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Wireshark Filters Wireshark is the world's most advanced network protocol analyzer. It allows you to see at the microscopic level what is happening in your network.
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Wireshark Filters
Wireshark is the world's most advanced network protocol analyzer. It allows you to see at the microscopic level what is happening in your network.
Wireshark Filters

Table of contents

    Wireshark Starter Filters

    In Wireshark just a huge number of various filters. And there is a lot of documentation on these filters, which is not so easy to understand. I collected the most interesting and most frequently used Wireshark filters for me. For novice users, this can be a bit of a Wireshark filter reference, a starting point for exploring. Also here in the comments I suggest you share the running filters that you often use, as well as interesting finds - I will add them to this list.

    Remember that Wireshark has display filters and capture filters. Here I consider the display filters that are entered in the main window of the program in the top field immediately below the menu and icons of the main functions.

    Some filters are written here in a general form, and some are made as concrete examples. Remember that in any case you can substitute your data, for example, change the port number to any one of your interest, and also do the same with the IP address, MAC address, time value, etc.

    Wireshark Filter Operators

    Filters can have different values, for example, it can be a string, a hexadecimal format, or a number.
    If an inaccurate occurrence is sought (better suited for non-numeric values) then contains is used . For example, to show TCP packets containing the string kalitut you need the following filter:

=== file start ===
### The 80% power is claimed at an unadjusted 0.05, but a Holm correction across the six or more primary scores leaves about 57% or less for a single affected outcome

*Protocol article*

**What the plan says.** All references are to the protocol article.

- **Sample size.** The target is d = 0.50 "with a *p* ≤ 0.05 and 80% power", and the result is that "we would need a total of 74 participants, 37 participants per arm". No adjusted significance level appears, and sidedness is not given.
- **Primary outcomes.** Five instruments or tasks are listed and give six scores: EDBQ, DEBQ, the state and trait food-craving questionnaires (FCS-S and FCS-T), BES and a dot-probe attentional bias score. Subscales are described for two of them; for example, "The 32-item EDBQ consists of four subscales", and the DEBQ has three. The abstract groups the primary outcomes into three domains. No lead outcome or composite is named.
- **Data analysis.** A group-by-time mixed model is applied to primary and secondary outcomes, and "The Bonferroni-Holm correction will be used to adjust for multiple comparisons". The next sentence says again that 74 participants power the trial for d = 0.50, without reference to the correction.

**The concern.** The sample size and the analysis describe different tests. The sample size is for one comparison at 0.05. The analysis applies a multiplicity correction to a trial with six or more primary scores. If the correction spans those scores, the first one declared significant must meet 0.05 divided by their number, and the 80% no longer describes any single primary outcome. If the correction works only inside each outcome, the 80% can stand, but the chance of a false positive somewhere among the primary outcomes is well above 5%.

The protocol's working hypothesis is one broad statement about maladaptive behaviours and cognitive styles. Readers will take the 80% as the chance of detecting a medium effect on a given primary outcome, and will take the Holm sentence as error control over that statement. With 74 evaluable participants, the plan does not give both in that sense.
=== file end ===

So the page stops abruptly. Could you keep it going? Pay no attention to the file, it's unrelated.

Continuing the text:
tcp contains kalitut
    Operators are used to find exact values. Consider them:
    Operator Description
    == / eq Equally
    ! = / ne Not equal
    </ lt Less than
    <= / le Less or equal
    > / gt More than
    > = / ge More or equal
    As you can see, there are two spellings, for example, if we want to indicate that the filter value is equal to something, then we can use  == or eq .
    Filters using logical operands can be used to build rather complex structures, but apparently, the same filter can be used twice with comparison operators, for example, here in an attempt to filter not one port, but the range of ports:
    tcp.port>=8000 && tcp.port<=8180
    then the filter value (in this case, tcp.port ) is overwritten by the last value, so as a result, instead of the expected behavior, we get the result of only the last part, in this case it is
    tcp.port<=8180
    Remember this bug!
    When using c == (equal), this bug is missing.

    Logical operators of Wireshark filters

    Logical operators allow you to create detailed filters using several conditions at once. It is recommended to use brackets additionally, since otherwise you may not get the value you expect.